Dr Oz: Spot A Safe Drive-Thru Restaurant
Howard Cannon, restaurant expert, and Lisa Lee Freeman, consumer expert, visited a drive-thru, explaining that the actual drive-thru will tell a lot about the restaurant’s cleanliness. Upon entering the restaurant, Howard immediately noticed garbage sitting by back the door and a bucket of cleaning solution up on the counter above the food. He also noticed a toasted bun sitting out, explaining that a bun sitting out should either be cold or used.
When Howard looked at the soda machine, he noticed that it was actually pretty clean, but suggested you let a little soda stream out first, and then fill your cup to let any bacteria that was sitting in the line, drain. When looking at condiment packets, Howard explained that sometimes the seals can break, and if they do that could mean bacteria.
Dr Oz: Avoid Illness From Dining Out
While at the restaurant, Howard also discovered a sign that said the men’s bathroom wasn’t working. Not only was that a bad sign, but it was an actual violation. He noticed food products sitting in the kids chair as well, finally saying that restaurant in particular likely wouldn’t kill you, but eating there could make you sick. Next time you dine out, try to go during a rush hour like lunch or dinner time, because you’re most likely to get fresh food. If you do take-out, eat the food while it’s hot.
Dr Oz: Germs In Restaurant Bread Baskets
Dr Oz conducted a national survey of restaurant workers and food safety experts, and uncovered what he called the worst food offender of them all. According to the experts, the germiest place in a restaurant is the bread basket. Rory Schepisi, an executive chef has worked in a restaurant practically all her life, and said she’s seen some pretty gross things, including restaurants re-using uneaten bread for different patrons.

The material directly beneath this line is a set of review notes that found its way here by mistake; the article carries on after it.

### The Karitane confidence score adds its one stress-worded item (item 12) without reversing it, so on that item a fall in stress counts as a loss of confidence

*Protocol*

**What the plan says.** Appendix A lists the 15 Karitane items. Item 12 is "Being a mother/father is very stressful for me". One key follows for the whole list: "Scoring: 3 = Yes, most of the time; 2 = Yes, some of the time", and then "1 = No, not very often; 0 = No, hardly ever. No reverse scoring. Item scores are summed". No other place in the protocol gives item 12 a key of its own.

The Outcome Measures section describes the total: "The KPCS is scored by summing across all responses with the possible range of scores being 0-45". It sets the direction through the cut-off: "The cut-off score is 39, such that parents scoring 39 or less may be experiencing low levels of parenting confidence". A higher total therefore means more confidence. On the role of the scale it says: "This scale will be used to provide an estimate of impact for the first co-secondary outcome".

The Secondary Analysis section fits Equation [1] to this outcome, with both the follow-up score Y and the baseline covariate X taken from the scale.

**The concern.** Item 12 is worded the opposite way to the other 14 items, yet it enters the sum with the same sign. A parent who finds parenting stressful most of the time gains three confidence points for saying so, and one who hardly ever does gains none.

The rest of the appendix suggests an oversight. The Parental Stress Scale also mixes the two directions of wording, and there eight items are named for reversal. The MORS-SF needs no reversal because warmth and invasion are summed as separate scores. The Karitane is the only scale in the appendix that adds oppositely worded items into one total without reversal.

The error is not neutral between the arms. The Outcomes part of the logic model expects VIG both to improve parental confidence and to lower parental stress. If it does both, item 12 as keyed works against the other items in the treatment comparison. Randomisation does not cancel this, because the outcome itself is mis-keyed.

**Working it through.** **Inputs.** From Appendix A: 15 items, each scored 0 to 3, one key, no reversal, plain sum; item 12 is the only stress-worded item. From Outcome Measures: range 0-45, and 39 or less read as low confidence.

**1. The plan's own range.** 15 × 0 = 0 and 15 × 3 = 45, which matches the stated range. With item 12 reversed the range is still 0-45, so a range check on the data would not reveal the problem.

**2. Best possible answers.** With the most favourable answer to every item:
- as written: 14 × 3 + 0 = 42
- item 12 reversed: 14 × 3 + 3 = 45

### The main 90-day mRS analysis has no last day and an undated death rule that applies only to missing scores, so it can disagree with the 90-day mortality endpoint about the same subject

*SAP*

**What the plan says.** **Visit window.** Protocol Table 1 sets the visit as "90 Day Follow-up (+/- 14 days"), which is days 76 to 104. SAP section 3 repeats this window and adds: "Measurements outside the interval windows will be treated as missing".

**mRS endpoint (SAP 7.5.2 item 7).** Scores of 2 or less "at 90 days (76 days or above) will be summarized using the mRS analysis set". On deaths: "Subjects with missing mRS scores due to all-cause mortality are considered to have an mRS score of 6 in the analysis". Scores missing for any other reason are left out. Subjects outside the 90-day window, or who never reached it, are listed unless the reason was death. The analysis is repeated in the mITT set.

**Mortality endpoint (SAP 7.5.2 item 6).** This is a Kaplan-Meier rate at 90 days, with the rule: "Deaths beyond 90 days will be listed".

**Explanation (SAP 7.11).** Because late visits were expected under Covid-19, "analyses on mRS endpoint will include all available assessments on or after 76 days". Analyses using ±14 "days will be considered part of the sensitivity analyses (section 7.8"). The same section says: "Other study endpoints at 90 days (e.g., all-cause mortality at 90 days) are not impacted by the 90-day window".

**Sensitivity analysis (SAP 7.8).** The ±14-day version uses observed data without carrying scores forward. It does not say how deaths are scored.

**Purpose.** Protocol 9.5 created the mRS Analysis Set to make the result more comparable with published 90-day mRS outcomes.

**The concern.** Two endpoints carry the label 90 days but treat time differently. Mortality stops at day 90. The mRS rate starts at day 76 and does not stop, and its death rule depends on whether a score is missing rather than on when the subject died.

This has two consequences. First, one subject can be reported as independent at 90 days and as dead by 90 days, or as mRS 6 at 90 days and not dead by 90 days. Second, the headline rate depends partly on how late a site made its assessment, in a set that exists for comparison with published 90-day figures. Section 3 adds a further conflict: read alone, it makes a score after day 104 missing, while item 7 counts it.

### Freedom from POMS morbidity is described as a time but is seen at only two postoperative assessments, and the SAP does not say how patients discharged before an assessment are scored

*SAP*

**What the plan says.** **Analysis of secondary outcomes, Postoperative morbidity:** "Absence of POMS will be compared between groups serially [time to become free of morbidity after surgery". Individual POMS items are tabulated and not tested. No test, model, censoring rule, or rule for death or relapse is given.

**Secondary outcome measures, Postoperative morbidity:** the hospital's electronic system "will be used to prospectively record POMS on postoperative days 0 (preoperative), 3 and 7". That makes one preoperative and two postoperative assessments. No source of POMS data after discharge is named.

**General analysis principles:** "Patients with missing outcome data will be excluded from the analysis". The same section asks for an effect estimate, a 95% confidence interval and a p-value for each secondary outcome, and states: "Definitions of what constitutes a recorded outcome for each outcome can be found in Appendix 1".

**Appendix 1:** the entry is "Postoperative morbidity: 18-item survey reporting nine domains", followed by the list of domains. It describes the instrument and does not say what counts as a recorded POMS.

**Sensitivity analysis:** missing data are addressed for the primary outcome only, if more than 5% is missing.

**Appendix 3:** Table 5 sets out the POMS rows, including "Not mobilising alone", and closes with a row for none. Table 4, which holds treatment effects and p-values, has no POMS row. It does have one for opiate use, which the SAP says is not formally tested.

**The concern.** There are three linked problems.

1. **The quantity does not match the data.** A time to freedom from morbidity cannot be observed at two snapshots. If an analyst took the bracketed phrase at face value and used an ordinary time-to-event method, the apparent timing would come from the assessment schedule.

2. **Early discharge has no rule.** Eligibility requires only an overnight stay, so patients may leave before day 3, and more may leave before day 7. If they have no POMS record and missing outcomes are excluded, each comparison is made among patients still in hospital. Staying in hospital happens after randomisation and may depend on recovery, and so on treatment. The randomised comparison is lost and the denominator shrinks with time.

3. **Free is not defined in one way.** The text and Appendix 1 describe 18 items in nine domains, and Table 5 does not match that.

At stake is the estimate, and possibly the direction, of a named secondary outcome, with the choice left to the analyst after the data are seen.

Rory further explained that sometimes the servers won’t wash their hands, which means they’re touching your bread with their hands, and then sometimes even adding it to baskets without napkins, which means all those bacteria-covered crumbs are collecting in the bottom of the bread basket. Sometimes, restaurants will even take the uneaten bread from bread baskets and use it for croutons, breadcrumbs, or even bread pudding.
Dr Oz: Norovirus & Food Poisoning Symptoms
It’s shocking how easy it can be to transfer norovirus from your own hands to another diner’s. Norovirus is actually typically the reason for food poisoning. Approximately 21 million Americans get norovirus each year, causing diarrhea, chills, and vomiting. The average person needs 1,000 particles of the flu virus to get the flu and you only need 18 particles of the norovirus to get sick.
Even more than bread baskets, you also want to think about chip baskets at Mexican restaurants. It’s important to simply be aware of everything around you when dining out!
Dr Oz: Toxic Chemicals In Dollar Store Products
Next, many consumers go to the dollar store in hopes of saving money, but what most don’t realize is that many of those cheap purchases, are potential hazards. Sophia Ruan Gushee, a toxic exposure specialist, explained that we should all be more worried about chronic exposure to low doses of chemicals found in household products we use every day, sometimes several times a day.
To show what you should and shouldn’t buy at the dollar store, Dr Oz had Sophia take a look at common household products. She began by saying that she typically stays away from conventional cleaning products because they tend to be toxic. She likes to clean with vinegar, cornstarch, and baking soda instead. She also uses microfiber cloths to collect dust, rather than recirculating it into the air.
Dr Oz: What To Avoid At The Dollar Store
When it comes to food storage items, Sophia steers clear of plastic and uses glass instead. You can find mason jars and glass containers at the dollar store. When it comes to kitchen ware, go for stainless steel, even for your pets. Lisa Lee Freeman, a consumer expert, then suggested avoiding off-brand batteries because they can leak and may be a waste of money. You should also avoid expired food products and cheap electronics like extension cords or lamps because they could cause shock or even house fires.